Apr 11, 2012

4 Steps to Help Avoid Triangulation

Chances are you are triangulated by your staff on a daily basis, and you do not even realize it.  What is triangulation and how does it work?  Here is an example:  One of your direct reports (A) comes to you (B) and vents or complains about another individual on the team (C).  They relay in detail an event that took place, how they feel about it, and that they would like it taken care of.  What your direct report (A) wants is for YOU (B) to take care of it by addressing the situation with the other team member (C).   You want to be a good manager so you take the bait and address the issue with the other team member (C).  Does this scenario sound familiar?

Here's the catch:  By taking the bait and addressing the situation, you have let your direct report off the hook for handling their issue, AND allowed your direct report to assign that task to you.  That is triangulation and how it works.  How can you stop being triangulated by your staff?  By using these situations as coaching opportunities, and incorporating the following four steps:

  • Listen, and listen well. You definitely want to listen to what your direct report is saying, and what they are not saying.  Pay attention to body language, tone of voice, and facial expressions.  These will clue you in to the underlying emotional triggers.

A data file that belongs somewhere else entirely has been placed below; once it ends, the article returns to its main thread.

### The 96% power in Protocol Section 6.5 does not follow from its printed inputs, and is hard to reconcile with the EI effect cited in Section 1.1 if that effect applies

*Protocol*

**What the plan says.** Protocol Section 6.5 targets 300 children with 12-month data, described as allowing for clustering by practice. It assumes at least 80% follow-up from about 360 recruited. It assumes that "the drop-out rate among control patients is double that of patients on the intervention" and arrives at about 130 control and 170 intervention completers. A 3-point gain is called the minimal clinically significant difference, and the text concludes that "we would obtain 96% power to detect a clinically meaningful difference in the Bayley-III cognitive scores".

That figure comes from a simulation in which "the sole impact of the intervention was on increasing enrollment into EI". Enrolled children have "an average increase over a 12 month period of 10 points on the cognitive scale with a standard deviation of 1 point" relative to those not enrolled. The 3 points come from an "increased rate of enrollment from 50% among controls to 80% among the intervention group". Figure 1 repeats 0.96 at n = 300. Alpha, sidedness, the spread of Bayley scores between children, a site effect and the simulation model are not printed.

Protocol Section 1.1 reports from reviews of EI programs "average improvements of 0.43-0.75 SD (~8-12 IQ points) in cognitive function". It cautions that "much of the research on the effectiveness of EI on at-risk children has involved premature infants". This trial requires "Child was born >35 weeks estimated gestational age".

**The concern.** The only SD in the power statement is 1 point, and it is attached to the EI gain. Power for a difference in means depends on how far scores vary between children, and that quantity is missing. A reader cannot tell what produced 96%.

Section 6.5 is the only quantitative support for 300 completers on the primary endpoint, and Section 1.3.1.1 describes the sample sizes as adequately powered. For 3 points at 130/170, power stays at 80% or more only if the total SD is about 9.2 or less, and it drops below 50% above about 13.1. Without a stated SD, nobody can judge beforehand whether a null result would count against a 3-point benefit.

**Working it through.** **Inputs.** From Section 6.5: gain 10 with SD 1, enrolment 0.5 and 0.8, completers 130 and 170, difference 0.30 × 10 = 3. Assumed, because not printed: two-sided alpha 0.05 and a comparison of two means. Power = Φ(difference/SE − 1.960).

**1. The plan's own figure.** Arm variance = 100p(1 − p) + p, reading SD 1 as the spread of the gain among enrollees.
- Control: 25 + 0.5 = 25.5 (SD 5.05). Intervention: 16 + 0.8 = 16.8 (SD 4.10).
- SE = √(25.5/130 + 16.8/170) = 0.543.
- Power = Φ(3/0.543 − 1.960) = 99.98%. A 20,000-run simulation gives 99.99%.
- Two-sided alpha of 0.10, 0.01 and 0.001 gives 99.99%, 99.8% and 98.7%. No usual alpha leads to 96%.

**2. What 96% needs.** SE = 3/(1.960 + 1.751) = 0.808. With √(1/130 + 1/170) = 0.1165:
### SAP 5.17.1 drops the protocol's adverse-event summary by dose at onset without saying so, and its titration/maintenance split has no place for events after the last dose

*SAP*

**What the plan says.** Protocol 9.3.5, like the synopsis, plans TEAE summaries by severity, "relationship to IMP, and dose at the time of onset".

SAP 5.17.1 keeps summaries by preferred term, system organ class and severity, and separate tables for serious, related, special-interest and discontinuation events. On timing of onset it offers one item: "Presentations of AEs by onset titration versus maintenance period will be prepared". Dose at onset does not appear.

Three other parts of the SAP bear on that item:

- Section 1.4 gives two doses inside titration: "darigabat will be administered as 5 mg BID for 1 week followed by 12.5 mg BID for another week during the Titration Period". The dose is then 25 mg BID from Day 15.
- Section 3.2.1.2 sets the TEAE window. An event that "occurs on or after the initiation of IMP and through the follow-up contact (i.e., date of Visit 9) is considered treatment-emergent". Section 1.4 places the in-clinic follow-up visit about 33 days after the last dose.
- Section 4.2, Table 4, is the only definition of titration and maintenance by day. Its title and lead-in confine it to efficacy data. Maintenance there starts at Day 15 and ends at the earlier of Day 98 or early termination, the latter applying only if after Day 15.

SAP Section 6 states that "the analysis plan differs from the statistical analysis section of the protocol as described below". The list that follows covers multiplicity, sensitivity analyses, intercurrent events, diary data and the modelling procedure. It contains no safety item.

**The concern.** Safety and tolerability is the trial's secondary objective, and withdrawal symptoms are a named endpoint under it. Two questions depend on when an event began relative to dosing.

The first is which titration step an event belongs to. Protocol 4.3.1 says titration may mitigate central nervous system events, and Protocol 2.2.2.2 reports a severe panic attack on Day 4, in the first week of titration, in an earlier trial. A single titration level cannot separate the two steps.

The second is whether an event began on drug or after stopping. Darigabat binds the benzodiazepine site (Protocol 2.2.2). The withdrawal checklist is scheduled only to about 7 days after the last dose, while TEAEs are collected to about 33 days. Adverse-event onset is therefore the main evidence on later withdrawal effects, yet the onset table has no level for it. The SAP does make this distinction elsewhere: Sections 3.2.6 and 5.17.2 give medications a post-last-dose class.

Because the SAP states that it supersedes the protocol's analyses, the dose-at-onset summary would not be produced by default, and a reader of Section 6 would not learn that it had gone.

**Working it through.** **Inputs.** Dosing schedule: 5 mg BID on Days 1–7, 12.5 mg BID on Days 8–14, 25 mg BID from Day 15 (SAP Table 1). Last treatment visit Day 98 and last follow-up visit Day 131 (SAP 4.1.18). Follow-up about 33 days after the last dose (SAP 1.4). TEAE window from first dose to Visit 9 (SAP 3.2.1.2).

• Acknowledge the emotion and separate it from the facts of the situation.  There is always emotion attached a conflict situation.  Be sure to listen for both the facts and the emotion. Acknowledge that the emotion exists, and separate it from the facts of the situation.  Discuss each of them separately.  
  • Ask the right questions.  The key to facilitating the growth and development of your direct report is to ask the right questions.  As a manager your first instinct is to provide solutions and give direction.  However, this does not help your direct report to grow and develop professionally.  Ask open-ended questions to get them thinking about solutions and strategies for how to handle things going forward.  A few examples of coaching questions are:
    • What would make things better?
    • What would you like to see changed?
    • What is your comfort level with addressing the issue with your team mate?